UFC 182 was supposed to be Myles Jury’s coming out party. He was 15-0 and taking on Donald “Cowboy” Cerrone at the UFC’s big New Year’s event. At the conclusion of the co-main event, Jury’s record stood at 15-1, his first defeat after a unanimous 30-27 decision at the hands of the #4 lightweight fighter in the world.
Big time athletes have God given talents, talents that separate them from the rest. Barry Bonds, Wayne Gretzky, Michael Jordan, Tom Brady, and Anderson Silva are all, at one time, the absolute best in the world at their respective professions. If they missed the game-winning shot, or hit the game-winning home run, these students of the game continued to look for ways to improve and take their craft to the next level.
Failure is not just a part of life, it’s inevitable. Jury has crossed that road only once in his professional career. It may be devastating to some, but Jury has taken the approach that many champions take; take the loss for what it was and begin the improvement process immediately.
Days after the fight, Jury posted this on his Twitter feed:
Learning from mistakes and failures is what truly makes us who we are and brings out the best in us. I’ve begun the process to bringing out the best…..
Step #1 – Acknowledging what all I did wrong, what I should have done and taking 100% responsibility.
This isn’t fun and is quite humbling. At the same time, I needed something to light a fire under my ass to stop worrying about being perfect. I’m ready to bite down and get after it like never before! You have to take BIG RISKS TO GET BIG REWARDS and that’s exactly what I will do….
Many of the negative comments from the fight have come from his opponent. Jury doesn’t let that phase him. Look at the positives. Jury is one of the best up and coming fighters in one of the most competitive professions in the world. He was up against his biggest test to date and Cerrone did not stop him. Cerrone had Jury on his back in a very precarious position for most of the first round and could not put him away. Jury, a Brazilian Jiu-Jitsu black belt used those skills to hold Cerrone at bay.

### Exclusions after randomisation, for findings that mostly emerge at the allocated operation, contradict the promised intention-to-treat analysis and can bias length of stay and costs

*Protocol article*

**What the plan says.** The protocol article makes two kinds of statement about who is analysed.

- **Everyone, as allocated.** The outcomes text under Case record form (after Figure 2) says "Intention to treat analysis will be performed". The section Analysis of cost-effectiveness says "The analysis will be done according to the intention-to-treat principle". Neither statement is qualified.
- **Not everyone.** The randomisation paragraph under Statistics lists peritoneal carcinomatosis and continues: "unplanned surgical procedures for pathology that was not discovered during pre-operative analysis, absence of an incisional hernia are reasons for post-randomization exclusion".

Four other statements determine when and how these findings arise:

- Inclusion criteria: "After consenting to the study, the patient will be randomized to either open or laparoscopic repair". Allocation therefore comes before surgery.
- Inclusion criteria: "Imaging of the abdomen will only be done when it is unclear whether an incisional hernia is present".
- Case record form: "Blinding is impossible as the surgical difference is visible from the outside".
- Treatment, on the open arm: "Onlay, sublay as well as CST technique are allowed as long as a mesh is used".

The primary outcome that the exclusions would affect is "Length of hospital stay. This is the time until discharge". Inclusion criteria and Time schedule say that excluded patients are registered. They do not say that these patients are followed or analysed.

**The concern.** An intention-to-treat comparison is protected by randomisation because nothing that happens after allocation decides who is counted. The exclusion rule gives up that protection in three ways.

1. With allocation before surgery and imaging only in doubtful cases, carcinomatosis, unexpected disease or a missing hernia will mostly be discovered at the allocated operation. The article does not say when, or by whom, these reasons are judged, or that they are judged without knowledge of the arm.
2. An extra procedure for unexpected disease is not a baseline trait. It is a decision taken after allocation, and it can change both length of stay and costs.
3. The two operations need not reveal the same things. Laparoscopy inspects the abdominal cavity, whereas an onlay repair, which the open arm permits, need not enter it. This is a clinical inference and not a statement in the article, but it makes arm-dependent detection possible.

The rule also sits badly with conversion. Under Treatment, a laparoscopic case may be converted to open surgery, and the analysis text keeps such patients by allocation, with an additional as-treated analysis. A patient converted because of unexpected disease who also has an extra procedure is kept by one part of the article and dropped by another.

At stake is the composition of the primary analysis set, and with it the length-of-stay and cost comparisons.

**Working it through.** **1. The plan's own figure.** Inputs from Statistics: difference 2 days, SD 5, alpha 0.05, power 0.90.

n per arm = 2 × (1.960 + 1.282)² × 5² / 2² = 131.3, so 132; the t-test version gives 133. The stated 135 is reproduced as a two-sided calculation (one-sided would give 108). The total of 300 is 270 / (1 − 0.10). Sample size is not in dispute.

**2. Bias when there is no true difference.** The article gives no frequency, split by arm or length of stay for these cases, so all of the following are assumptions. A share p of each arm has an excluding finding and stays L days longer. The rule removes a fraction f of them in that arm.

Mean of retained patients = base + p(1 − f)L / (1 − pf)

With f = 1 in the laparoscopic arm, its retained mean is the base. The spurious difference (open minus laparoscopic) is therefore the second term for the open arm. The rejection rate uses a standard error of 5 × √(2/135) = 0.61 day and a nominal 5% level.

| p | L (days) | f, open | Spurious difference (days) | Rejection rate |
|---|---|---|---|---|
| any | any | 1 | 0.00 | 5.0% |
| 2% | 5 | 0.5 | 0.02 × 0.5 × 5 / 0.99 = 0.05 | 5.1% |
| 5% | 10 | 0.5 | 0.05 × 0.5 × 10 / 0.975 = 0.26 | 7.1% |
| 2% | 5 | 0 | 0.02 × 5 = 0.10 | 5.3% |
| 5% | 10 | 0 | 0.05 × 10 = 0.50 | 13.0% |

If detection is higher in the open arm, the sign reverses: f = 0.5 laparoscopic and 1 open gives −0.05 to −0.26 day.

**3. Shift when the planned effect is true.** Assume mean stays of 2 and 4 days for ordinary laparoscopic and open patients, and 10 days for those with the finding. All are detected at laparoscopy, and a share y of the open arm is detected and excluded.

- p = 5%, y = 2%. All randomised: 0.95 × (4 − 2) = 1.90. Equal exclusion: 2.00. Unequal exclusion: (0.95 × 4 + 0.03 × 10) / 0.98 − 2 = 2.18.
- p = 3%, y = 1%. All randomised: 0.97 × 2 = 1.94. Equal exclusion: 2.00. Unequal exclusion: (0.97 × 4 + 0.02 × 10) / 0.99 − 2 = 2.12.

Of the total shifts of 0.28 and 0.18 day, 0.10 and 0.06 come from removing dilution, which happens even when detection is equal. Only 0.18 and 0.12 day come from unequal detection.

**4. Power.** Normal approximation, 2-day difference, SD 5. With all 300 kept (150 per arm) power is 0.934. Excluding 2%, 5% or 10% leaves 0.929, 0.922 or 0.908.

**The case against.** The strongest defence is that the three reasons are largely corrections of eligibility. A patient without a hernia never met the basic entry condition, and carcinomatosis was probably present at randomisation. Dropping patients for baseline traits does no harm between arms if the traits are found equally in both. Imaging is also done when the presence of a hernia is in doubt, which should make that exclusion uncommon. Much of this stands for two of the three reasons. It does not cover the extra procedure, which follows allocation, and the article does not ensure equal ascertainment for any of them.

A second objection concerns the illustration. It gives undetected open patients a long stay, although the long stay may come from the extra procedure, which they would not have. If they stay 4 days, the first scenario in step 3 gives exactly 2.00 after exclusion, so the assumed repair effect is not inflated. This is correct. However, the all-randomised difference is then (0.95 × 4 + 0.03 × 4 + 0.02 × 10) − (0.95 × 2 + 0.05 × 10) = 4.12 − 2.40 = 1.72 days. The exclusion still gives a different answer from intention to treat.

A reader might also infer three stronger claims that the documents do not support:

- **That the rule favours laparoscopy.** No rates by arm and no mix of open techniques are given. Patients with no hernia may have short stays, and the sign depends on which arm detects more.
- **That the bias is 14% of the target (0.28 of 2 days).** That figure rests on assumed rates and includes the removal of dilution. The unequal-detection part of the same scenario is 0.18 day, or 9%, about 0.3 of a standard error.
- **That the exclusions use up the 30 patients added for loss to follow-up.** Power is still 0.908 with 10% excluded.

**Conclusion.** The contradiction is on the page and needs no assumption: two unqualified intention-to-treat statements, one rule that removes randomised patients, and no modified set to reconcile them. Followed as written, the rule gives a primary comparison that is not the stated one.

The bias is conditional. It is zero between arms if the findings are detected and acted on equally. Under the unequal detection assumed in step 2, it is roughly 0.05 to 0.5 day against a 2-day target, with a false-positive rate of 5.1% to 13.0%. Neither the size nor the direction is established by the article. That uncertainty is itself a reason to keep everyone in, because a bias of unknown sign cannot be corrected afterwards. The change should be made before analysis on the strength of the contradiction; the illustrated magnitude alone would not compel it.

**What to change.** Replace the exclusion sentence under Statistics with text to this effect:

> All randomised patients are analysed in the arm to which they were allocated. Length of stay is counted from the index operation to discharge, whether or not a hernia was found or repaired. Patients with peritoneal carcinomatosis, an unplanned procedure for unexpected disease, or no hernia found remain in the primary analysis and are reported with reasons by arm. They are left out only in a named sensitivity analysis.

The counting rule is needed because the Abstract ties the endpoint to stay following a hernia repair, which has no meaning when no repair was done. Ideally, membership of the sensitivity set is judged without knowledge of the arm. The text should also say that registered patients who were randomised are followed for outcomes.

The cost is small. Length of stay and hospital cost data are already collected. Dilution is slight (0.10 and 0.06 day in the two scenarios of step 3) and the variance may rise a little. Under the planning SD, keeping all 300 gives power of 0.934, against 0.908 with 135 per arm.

That first round could have rattled many fighters, but Jury kept calm and cool under pressure and never succumb to the submission attempts. That is another example of how good, not only Jury is at his craft, but how well-prepared his team is. Jury may not have won the fight, but he learned more in defeat than he ever could any other way. In a recent interview on Bleacher Report, Jury comments on what lessons he learned once the fight concluded.
“I know I belong at the top and just made a lot of mistakes that I need to correct and will then never hold myself down or back ever again. To be at the top of the division, it just showed me that I need to stop putting pressure on myself to be perfect and do everything perfectly and start getting ruthless, taking big risks to get big rewards.”
15 wins and 1 loss. That might be good for some, not for “Fury” Jury. The next time Jury enters the Octagon, you can better believe he’ll be ready to go. He is a consummate professional always looking for ways to improve mentally and physically. For someone who has worked his whole life for this moment, this is a stepping stone to bigger and better things.
How many other athletes would be so open and honest about that? Only the best ones.
To learn more about Myles “The Fury” Jury, please check out his website and Jury Jiu Jitsu at Juryjj.com. You can also following him on Twitter, facebook, and Instagram. For more inquiries, please contact his manager, Ryan Hass, Founder of Evolution Agents.